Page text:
Mexico’s business sector expressed concerns over the consequences of the abrupt cancellation on the country’s finances and its outlook as an investment destination. (The warning would prove prescient.) López Obrador went ahead anyway. It didn’t much matter that a third of the multibillion dollar project had already been completed or that its termination would lead to astronomical costs.
The massive airport’s termination left a gaping hole, particularly given Mexico City’s transportation woes. The current terminal is operating beyond capacity and suffers from chronic infrastructure troubles. It is slowly sinking. The need to replace it, or to at least alleviate its operational burden, was what led to the development of the larger, more ambitious airport that López Obrador scrapped.
López Obrador’s answer to this dilemma has been his own infrastructure behemoth: the Felipe Ángeles International Airport (AIFA), 27 miles north of Mexico City’s congested center. The plan was meant to enlarge and repurpose for commercial use an existing military base. In one of many recent overtures to the country’s armed forces — controversial, for a supposedly progressive president — López Obrador entrusted the army with building the airport. Done in haste and over its initial budget, it now faces reports of opacity and corruption.
On Monday, López Obrador inaugurated the new terminal. There was no lack of hyperbole. Mexico City’s Mayor Claudia Sheinbaum seemed lost for words. “It is amazing. Truly extraordinary,” she said. “Detractors should … see with their own eyes how magnanimous [sic] this work is.” Producer Epigmenio Ibarra, a loyalist, published an hour-long documentary, a paean to both López Obrador and the Mexican military, reminiscent of a different era in Mexico’s fascination with presidential power.
Propaganda aside, Mexico City’s new airport faces considerable challenges if it is to become a solution for the capital and, more importantly, an engine for the country’s tourism industry. Criticism has been fierce, especially when comparing the capability of the extinct project with the concrete limitations of López Obrador’s AIFA. “The Mexican government cancelled a 21st-century airport, with six runways and advanced versatility for operation, and instead built a bus terminal with two runways,” analyst Jorge Suárez Vélez told me “This has been the most expensive tantrum in Mexican history.”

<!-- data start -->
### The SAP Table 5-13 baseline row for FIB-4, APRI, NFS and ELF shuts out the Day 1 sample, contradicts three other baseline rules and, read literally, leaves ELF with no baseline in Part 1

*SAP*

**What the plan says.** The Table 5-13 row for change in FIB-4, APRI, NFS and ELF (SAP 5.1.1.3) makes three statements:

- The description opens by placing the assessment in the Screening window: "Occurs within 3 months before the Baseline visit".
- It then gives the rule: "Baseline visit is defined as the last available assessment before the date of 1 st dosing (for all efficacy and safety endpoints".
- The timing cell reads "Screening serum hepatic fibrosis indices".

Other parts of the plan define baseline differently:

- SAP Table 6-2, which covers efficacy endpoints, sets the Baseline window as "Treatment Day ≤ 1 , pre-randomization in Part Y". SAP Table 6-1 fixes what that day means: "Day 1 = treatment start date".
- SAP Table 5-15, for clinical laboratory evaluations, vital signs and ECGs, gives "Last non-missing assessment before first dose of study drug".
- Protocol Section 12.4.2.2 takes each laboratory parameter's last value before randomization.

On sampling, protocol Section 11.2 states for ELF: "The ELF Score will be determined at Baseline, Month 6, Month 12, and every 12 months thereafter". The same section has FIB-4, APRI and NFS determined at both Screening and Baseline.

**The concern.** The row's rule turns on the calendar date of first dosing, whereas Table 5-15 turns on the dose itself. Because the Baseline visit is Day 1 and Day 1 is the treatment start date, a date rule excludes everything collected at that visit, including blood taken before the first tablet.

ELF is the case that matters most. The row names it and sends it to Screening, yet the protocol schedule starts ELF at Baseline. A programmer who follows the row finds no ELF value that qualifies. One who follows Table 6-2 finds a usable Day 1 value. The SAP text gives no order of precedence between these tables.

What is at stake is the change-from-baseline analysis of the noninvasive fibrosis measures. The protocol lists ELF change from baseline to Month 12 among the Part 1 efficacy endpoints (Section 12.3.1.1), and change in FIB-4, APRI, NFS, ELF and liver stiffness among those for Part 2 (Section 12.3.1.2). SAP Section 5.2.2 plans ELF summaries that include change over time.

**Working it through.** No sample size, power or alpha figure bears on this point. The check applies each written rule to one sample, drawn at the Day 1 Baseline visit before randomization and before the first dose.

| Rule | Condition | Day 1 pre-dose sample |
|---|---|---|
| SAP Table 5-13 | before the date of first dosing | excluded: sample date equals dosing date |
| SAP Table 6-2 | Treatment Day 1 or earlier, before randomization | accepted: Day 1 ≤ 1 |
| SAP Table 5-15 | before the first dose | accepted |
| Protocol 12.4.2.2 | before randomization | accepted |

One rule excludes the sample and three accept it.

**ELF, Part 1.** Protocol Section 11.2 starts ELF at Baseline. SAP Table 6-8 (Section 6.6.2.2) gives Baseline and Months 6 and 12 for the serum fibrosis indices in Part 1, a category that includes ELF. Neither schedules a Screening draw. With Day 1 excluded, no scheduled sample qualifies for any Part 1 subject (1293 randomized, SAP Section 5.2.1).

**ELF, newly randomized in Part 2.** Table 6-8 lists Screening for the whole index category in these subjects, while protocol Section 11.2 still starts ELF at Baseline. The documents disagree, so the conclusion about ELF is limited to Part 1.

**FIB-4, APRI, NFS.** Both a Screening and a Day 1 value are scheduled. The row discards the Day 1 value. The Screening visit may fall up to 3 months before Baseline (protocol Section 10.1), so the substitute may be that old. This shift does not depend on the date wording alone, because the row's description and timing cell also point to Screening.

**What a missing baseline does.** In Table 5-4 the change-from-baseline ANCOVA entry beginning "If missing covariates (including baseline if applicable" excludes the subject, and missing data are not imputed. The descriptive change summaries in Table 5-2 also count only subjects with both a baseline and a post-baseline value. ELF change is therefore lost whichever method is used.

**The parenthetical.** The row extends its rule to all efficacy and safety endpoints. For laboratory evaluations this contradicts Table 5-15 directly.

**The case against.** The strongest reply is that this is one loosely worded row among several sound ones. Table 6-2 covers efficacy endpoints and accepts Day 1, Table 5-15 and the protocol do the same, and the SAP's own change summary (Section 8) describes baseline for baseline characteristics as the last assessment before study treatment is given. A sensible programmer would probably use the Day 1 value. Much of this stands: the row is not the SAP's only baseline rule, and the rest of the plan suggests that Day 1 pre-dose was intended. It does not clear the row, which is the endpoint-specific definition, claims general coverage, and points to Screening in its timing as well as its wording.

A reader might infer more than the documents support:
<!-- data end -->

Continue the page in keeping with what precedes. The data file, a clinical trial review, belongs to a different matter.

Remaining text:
The airport’s first days have been underwhelming at best. It began operations with just a handful of flights, including its first international arrival, to Nicolás Maduro’s Venezuela. It quickly needs to multiply its capacity to become profitable. Even then, according to financial expert Enrique Quintana, the AIFA could only reach the size of one of the country’s mid-level terminals in cities such as Mérida. If it manages to grow, that is.
That could prove difficult.
One of the main obstacles is the airport’s current lack of modern and efficient connectivity. Right now, says Suárez Vélez, the new terminal “only connects to the ego of a president who fails to understand tourism or supply chains.”
The truth is, in a metropolitan area like Mexico City, traveling 30 miles for a flight could be torture. On opening day, López Obrador tried to prove skeptics wrong by making the trek early in the morning. It took him about 40 minutes — at 5 a.m., on a holiday. Passengers will likely take at least twice that to catch a midmorning flight. Rush-hour commute could prove a Job-like test of patience.
This would all be anecdotal if the country’s future as a travel hub didn’t hang in the balance. For years, tourism has been crucial to Mexico’s economy. A modern, dynamic terminal would have done wonders for the country’s myriad destinations. Time will tell how tourists will react to a 90-minute slog toward López Obrador’s new “magnanimous” airport.